Taxpayers who endure the harrowing experience of justifying virtually every figure on their 1040s will become Exhibit A for Archer, Armey, and other GOP reformers building support for tax reform by tapping into deep public resentment against the IRS. Polls of the 600,000 members of the National Federation of Independent Business name the IRS their most hated agency. When President Clinton bragged about his efforts to cut red tape, delegates at a June White House Conference on Small Business heckled him with shouts of "IRS! IRS!"
The anger is based on a growing belief among Americans that Washington is too intrusive. In one new IRS tactic, auditors are trained to rely more on "economic reality"--studying a taxpayer's home, vacation, entertainment, and even health spending--for evidence of unreported income. "People are aghast that a government agency will be looking into your underwear drawer and asking your neighbors to monitor your lifestyle," says Stephen Moore, director of fiscal studies at the libertarian Cato Institute.
Case in point: the Green Glen Bed & Breakfast in East Aurora, N.Y. When an IRS auditor arrived this spring to examine the 1993 books at the inn, owners Edwin and Martha Collins answered every query with meticulous records. Yet the examiner insisted the Collinses had underpaid by $540, claiming they'd spent too much on food for their guests' laundry and cleaning services. "Is the tax service going to be telling us what we can serve, how we should clean, and what grade of detergent we should use?" asks Ed Collins. "The intrusiveness is just mind-boggling." The audit is still unsettled.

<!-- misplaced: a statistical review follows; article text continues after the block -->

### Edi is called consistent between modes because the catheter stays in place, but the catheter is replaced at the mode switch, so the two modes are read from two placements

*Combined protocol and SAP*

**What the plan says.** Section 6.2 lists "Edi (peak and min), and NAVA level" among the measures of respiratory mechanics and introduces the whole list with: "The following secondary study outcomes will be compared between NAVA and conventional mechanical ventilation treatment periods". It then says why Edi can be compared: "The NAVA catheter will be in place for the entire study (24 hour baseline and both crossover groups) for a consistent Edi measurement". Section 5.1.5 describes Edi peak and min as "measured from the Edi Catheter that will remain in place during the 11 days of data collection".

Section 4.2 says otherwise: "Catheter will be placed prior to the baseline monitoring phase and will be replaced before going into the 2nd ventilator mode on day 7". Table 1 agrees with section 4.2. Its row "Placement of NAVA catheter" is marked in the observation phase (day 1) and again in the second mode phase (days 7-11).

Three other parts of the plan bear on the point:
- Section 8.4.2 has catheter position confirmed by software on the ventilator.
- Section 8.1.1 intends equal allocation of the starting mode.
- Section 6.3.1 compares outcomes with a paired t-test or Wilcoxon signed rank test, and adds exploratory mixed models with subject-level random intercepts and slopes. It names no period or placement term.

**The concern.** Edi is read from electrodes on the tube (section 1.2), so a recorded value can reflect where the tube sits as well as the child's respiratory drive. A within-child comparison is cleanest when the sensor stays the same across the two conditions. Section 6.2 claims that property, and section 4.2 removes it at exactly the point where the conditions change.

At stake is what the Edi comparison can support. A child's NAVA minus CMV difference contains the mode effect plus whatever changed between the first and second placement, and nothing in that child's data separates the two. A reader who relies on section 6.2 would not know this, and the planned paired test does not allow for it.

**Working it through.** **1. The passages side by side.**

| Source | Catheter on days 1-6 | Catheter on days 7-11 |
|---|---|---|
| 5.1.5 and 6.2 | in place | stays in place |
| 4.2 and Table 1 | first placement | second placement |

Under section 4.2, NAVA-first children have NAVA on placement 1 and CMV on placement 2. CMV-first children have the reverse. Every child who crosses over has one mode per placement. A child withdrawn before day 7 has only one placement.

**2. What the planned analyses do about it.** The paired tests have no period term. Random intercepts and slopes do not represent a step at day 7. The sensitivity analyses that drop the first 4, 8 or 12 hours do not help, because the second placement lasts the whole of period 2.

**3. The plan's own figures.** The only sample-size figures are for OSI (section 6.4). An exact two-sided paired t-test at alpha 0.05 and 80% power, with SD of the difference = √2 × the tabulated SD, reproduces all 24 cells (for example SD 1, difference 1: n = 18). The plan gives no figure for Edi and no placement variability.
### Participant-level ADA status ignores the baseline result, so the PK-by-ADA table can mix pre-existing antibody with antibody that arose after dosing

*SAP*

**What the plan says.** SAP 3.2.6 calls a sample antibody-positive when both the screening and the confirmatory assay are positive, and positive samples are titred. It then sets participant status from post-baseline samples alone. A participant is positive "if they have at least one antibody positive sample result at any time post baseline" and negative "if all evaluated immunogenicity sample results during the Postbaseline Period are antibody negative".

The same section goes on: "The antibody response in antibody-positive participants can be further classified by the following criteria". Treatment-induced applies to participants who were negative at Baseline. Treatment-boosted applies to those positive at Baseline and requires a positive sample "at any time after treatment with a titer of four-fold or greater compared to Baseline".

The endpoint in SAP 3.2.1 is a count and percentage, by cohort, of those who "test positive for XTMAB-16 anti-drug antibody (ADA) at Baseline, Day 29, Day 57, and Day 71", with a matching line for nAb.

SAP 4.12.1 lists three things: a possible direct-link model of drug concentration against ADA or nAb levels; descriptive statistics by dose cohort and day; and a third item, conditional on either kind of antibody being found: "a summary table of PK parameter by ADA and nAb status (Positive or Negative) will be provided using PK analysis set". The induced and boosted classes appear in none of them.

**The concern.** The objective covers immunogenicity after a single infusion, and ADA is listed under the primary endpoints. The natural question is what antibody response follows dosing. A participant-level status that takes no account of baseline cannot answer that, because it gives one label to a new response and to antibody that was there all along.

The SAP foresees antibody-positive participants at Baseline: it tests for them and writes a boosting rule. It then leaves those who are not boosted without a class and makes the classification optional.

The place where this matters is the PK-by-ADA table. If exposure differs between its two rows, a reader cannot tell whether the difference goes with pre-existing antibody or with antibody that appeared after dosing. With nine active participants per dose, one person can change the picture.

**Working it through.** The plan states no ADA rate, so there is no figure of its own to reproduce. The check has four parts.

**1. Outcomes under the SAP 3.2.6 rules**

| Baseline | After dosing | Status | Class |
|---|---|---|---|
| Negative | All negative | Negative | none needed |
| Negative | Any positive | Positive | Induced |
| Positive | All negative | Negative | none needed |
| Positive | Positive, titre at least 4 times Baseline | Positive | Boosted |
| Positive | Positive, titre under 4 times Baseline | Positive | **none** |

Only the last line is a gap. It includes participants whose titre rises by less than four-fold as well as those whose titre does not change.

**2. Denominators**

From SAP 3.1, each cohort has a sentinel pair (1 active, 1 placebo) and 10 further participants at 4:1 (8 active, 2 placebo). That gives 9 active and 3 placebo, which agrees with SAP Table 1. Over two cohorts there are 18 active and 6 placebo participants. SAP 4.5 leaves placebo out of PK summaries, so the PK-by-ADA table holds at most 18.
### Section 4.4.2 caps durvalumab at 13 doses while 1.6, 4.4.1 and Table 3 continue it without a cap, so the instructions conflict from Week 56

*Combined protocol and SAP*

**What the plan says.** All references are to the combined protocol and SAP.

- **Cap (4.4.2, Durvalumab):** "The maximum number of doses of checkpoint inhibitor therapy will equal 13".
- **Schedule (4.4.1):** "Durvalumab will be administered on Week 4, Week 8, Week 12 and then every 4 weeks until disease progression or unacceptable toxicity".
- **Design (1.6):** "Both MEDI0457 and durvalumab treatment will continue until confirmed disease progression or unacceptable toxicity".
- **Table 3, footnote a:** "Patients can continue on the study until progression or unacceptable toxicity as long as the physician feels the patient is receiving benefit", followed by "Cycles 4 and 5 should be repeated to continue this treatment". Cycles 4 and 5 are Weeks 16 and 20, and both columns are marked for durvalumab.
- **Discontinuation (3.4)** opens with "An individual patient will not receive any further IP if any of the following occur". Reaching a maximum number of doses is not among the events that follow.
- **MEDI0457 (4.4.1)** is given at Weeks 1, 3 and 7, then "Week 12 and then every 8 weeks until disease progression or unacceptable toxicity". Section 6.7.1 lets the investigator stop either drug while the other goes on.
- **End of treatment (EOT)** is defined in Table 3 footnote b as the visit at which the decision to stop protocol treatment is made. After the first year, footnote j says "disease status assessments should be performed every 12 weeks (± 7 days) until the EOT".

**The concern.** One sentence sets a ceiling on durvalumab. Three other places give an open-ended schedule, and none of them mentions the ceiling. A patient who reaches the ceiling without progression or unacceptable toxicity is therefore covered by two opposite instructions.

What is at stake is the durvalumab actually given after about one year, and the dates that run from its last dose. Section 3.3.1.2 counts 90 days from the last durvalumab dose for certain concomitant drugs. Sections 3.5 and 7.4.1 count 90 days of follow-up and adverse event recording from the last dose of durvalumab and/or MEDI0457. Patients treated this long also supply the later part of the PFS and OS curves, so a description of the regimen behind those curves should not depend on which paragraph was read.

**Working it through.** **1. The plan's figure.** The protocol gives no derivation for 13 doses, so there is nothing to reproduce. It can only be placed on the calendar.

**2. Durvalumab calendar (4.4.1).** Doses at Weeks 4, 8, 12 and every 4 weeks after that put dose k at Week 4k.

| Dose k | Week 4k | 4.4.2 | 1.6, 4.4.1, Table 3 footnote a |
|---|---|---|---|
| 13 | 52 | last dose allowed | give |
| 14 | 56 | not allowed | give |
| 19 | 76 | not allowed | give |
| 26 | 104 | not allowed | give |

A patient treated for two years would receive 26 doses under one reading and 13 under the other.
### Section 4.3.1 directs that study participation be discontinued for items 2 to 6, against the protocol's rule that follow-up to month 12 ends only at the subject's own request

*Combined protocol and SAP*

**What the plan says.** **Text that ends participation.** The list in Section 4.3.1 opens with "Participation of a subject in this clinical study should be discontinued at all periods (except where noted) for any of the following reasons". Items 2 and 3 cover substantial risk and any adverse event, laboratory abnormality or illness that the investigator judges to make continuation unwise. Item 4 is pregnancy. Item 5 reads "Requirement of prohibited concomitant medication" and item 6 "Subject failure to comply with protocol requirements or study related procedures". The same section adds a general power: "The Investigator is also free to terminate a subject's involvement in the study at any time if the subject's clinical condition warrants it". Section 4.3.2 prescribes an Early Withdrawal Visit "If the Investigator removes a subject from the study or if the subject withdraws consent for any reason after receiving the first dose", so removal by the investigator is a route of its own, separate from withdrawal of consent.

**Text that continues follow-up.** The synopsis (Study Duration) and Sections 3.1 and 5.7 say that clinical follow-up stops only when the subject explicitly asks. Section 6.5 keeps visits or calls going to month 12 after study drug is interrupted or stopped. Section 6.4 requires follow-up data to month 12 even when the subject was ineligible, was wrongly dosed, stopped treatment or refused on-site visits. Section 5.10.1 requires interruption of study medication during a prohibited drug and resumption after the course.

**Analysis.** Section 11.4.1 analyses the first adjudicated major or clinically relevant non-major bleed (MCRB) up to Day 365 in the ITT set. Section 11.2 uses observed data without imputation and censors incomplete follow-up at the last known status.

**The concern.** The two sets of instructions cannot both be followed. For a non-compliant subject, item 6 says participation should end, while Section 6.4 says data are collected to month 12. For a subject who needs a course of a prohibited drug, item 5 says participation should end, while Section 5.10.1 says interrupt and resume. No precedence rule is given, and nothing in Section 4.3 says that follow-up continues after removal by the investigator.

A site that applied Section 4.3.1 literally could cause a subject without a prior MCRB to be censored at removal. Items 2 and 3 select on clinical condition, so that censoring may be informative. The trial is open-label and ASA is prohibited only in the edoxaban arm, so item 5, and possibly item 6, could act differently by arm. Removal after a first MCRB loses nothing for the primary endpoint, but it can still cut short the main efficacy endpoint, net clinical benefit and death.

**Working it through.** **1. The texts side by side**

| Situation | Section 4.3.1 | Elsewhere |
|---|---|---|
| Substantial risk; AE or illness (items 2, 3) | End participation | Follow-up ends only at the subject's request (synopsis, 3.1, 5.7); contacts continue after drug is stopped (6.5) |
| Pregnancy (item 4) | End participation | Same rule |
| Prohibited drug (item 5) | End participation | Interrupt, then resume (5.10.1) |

Some IRS critics maintain that it's the tax code, not the agency, that's the real problem. "The current tax system is so complex that it's very difficult for the IRS to administer taxes effectively," says Shirley D. Peterson, president of Hood College and a former IRS commissioner. Peterson wants to start over with a new code, which she hopes to help write as a member of a GOP panel chaired by former Housing & Urban Development Secretary Jack Kemp.
Still, it's not at all clear that a truly simple code could survive Washington's legislative meat grinder. "People talk about the importance of simplicity--until it hits them in the wallet," says former IRS Commissioner Lawrence B. Gibbs. Once Congress starts debating reform in earnest in 1997, wage earners will object to plans that let investors off scot-free, while homeowners, charities, and local governments will demand relief from the pain of losing deductions.
Any new code, of course, could well end up as convoluted as the current tax law. But tax revolutionaries know they have a powerful rallying cry--"Death to the IRS!"--and they plan to milk it for all it's worth.
PORTRAIT OF A BUREAUCRACY
More complicated rules, more penalties for taxpayers, and plenty of uncollected taxes
-- Page count for Internal Revenue Code law and regulations: 17,000
-- New tax forms added since 1985: 100
-- Growth in number of penalties assessed, 1980-93: 68%
-- Number of notices and exam letters sent each year: 100 MILLION
-- Number of taxpayers receiving penalty notices in 1994: 33 MILLION
-- Taxpayer penalties levied in error and refunded in 1993: $5 BILLION
-- Increase in IRS enforcement budget since 1991: 29.1%
-- Odds of getting through to IRS telephone assistance: 1 IN 4
-- Error rate on IRS telephone assistance: 11%
-- Error rate in IRS account notices: 48%
-- Uncollected taxes in 1992: $127 BILLION